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Top 25 Baseball Stories of 2016 — #25: Curt Schilling fired from ESPN

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We’re a few short days away from 2017 so it’s a good time to look back at the top 25 baseball stories of 2016. Some of them took place on the field, some of them off the field and some of them were creatures of social media, fan chatter and the like. No matter where the story broke, however, these were the stories baseball fans were talking about most this past year.

Last year our 25th biggest story was about Curt Schilling’s adventures on social media, so it’s only appropriate we see through to the end of that saga by giving him number 25 in this year’s countdown as well.

After being suspended from his Sunday Night Baseball gig late in the 2015 season and then losing the job outright to Jessica Mendoza for 2016, it was only a matter of time before Schilling, who was in the walk year of his deal with ESPN, would be canned. The man can’t help himself, and in April he helped himself right out of a job.

The final straw came on April 19 when Schilling shared an anti-transgender meme on Facebook and followed it up with supportive comments which took a distinct, inflammatory side in the ongoing debate about access to public facilities for transgender people. He later doubled down in a combative blog post on the matter. While Schilling weighing in in the manner he did was, to many, insensitive to transgender persons. More importantly for his employment prospects, it flew in the face of ESPN’s mandate to its on-air talent to not wade into highly-charged political topics in an inflammatory manner. Schilling broke this mandate many times, of course.

Schilling and his defenders constantly defended his behavior as him simply exercising his First Amendment Rights consistent with his personal beliefs. But ESPN is not the government and does not have to observe the First Amendment with respect to its employees. Like anyone else with a job, when his personal beliefs came into direct contradiction of his employer’s values and in violation of its warnings to him to cease making controversial public comments, his firing was a fait accompli.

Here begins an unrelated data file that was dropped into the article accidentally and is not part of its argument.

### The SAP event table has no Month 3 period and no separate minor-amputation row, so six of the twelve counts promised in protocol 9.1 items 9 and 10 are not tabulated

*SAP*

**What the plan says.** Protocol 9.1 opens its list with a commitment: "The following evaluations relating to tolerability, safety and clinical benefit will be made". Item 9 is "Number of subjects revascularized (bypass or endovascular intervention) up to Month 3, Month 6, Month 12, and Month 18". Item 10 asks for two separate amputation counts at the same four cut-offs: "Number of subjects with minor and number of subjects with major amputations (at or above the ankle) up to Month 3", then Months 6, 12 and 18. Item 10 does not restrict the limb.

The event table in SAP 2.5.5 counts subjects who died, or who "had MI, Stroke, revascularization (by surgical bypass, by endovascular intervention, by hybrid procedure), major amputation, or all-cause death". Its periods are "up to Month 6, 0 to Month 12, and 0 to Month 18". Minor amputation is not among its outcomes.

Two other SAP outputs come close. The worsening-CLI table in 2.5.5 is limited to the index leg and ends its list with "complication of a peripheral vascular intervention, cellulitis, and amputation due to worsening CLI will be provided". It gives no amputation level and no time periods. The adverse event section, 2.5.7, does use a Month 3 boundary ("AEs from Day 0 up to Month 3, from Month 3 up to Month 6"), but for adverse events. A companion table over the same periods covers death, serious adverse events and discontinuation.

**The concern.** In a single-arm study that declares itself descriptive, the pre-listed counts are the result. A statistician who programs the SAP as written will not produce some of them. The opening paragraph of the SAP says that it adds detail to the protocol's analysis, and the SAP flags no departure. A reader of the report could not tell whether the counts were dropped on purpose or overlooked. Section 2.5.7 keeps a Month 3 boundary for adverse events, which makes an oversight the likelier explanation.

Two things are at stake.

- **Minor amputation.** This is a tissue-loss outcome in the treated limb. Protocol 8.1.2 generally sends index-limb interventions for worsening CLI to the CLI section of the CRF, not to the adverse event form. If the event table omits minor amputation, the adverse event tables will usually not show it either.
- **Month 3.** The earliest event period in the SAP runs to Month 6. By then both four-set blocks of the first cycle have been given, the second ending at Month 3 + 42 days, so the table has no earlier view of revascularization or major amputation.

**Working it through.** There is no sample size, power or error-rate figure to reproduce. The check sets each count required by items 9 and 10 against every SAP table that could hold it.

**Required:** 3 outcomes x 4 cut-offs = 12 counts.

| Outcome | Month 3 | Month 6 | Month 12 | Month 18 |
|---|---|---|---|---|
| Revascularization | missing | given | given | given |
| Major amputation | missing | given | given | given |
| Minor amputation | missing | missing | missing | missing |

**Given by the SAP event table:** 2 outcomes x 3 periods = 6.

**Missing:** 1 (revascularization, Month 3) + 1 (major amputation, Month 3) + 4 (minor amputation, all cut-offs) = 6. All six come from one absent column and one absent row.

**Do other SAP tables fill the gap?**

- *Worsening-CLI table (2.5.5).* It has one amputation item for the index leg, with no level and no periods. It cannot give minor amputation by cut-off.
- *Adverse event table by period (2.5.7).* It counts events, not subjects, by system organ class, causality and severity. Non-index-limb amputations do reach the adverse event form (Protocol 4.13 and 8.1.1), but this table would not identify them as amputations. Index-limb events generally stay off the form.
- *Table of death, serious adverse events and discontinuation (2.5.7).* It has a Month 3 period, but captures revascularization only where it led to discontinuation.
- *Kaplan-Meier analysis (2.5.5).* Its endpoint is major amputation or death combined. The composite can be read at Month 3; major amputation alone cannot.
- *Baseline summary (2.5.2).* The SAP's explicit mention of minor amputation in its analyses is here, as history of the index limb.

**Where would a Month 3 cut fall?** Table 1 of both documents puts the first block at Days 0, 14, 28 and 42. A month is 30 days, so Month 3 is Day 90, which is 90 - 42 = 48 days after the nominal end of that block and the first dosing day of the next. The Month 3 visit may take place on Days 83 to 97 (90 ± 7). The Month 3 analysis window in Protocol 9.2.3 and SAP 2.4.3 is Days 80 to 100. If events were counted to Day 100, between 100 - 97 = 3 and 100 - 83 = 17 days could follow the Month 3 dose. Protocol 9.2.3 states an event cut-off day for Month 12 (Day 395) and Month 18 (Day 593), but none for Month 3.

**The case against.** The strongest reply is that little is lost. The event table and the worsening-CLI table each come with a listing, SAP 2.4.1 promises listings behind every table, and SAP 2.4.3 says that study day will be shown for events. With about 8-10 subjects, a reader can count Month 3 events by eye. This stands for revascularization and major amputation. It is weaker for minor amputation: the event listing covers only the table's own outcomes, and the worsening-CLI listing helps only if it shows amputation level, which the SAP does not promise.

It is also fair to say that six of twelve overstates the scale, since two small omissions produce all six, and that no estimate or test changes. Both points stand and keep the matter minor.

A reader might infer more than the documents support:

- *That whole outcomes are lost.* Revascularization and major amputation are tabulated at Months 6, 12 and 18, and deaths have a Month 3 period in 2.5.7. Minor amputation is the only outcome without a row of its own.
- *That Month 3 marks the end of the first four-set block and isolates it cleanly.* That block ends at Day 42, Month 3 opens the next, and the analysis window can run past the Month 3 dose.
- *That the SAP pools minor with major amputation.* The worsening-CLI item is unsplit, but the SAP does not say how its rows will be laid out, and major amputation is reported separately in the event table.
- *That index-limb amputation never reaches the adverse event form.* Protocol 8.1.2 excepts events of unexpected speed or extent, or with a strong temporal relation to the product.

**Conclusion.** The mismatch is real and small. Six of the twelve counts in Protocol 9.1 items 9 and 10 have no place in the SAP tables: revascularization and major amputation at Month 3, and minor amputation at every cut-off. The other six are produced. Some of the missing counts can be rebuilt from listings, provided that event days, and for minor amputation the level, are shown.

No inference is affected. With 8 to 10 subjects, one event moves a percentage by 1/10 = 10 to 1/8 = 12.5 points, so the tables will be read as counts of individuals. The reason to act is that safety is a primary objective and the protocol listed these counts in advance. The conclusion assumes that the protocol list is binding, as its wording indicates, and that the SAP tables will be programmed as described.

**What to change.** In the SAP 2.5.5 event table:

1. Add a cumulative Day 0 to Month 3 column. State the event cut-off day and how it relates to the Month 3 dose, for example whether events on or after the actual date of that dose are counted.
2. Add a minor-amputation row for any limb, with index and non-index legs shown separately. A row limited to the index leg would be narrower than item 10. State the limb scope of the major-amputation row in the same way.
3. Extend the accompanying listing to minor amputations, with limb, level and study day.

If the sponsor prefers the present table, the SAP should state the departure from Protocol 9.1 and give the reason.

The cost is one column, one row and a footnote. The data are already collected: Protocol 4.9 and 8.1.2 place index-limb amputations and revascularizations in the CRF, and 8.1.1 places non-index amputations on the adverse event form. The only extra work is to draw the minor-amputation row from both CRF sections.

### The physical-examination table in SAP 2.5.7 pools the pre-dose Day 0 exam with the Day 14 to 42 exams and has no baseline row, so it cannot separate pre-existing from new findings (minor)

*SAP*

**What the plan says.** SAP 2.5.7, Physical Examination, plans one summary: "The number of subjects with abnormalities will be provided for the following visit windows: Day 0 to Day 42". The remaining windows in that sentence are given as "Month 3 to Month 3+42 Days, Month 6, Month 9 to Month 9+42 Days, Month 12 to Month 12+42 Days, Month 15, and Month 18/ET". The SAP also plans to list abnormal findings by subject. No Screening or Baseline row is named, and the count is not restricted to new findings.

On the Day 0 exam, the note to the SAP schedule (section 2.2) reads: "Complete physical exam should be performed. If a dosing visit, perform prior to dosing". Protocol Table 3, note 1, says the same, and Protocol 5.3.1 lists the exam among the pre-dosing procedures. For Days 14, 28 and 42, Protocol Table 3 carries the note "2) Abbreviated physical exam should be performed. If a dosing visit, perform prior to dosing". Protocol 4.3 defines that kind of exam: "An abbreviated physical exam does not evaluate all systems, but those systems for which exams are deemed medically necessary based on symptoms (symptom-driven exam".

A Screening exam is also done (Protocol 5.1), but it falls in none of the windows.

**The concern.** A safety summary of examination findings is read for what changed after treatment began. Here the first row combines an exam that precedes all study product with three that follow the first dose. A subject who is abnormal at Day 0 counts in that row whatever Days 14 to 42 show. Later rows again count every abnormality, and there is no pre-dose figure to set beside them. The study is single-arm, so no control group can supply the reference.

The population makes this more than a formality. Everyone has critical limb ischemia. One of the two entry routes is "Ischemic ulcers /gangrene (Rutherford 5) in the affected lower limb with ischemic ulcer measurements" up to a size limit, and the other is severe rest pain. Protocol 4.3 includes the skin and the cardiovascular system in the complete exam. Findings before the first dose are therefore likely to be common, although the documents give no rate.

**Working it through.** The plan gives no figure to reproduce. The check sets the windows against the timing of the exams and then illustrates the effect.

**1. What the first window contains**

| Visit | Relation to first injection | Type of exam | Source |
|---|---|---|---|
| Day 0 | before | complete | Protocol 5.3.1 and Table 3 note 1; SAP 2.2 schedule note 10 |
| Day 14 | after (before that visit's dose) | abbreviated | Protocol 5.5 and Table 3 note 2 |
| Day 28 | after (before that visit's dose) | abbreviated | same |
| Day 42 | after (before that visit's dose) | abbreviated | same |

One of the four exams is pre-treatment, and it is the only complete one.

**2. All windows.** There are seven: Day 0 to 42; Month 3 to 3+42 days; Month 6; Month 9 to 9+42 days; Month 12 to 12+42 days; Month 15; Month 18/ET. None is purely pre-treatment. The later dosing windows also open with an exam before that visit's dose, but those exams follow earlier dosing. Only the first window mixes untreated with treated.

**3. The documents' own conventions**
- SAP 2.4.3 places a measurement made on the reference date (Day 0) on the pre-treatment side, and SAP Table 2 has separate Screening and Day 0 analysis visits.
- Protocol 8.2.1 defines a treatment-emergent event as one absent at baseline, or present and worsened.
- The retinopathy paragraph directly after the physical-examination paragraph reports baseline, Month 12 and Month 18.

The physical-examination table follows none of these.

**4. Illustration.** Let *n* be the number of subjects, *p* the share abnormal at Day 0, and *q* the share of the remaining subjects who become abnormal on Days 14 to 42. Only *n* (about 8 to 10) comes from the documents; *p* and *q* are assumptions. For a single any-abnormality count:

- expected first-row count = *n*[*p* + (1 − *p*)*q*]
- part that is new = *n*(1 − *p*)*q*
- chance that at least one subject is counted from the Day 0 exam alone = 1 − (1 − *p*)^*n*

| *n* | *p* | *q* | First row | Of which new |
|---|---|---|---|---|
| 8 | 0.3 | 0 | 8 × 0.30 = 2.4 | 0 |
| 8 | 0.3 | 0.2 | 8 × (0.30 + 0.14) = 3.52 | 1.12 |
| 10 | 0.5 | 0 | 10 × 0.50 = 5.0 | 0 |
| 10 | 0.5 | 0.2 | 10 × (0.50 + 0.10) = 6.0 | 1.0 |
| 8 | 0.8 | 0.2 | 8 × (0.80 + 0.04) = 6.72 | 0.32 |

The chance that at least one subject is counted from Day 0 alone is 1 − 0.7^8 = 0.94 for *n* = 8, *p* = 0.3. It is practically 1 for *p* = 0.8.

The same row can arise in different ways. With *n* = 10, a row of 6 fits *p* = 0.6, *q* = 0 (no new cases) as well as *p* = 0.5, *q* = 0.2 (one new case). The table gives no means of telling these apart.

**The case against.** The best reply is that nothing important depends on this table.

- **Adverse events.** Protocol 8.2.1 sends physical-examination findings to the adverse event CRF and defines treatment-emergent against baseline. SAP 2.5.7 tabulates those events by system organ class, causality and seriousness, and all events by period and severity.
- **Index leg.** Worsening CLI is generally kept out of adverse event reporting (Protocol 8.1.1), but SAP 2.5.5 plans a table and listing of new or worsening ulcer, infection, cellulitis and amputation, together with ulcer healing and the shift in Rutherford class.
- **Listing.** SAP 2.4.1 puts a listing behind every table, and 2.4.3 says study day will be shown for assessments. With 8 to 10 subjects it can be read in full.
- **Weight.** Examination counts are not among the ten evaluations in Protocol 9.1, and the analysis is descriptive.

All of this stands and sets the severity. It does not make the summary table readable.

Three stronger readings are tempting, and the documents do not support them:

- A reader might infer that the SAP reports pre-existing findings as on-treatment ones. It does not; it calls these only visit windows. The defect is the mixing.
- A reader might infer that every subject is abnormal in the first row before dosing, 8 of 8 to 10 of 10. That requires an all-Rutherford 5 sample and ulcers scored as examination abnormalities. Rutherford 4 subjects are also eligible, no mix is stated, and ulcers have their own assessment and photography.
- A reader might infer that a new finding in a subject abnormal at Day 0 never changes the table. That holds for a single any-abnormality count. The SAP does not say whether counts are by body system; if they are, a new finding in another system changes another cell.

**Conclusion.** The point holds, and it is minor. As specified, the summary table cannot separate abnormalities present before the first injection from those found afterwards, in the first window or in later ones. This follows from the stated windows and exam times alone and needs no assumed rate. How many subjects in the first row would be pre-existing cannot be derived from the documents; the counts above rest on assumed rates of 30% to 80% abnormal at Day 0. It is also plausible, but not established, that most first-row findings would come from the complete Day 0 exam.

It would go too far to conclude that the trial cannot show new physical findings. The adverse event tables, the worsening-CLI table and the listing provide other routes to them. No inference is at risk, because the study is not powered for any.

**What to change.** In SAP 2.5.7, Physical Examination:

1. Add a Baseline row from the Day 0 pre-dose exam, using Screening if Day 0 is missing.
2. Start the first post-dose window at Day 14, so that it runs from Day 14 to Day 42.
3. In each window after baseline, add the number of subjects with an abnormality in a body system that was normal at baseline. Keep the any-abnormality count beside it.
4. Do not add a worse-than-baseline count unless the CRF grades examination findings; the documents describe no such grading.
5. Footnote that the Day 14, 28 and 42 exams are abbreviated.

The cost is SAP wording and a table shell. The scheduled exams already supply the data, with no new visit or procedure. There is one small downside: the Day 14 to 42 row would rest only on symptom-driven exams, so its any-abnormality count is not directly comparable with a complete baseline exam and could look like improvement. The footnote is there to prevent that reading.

Schilling’s firing did not take him out of the headlines, of course. In keeping with his habits, he spent the rest of the year drawing attention to himself. In August he said he would possibly run for office — maybe president one day — though later he ratcheted that back to the U.S. Senate. He’s still undecided on a 2018 run, but he’s laying the groundwork with a series of Schilling-like public policy statements. He’s clearly positioning himself as Massachusetts’ own Donald Trump, complete with a platform on Trump’s very own Pravda, Breitbart. The idea of Schilling winning an election seemed silly until November 8, but now nothing would shock us.

As far as baseball goes, his story may be ending, however. In November he approvingly shared a meme on social media with the words “Rope. Tree. Journalist. Some Assembly Required” printed on it, which seemed to advocate for the lynching of reporters. He quickly deleted that when a firestorm ensued, claiming, as he often has in the past, that it was a joke. Reporters did not think it was funny, however, and Schilling is now seeing his support for the Baseball Hall of Fame erode.

If we had to bet right now we’d say this is the last time we’ll have Schilling in our Top 25 Baseball stories countdown. Given his political ambitions, however, and given how, it seems anyway, that this country is moving closer to Schilling rather than he away from it, he may make non-baseball top story countdowns at some point in the near future.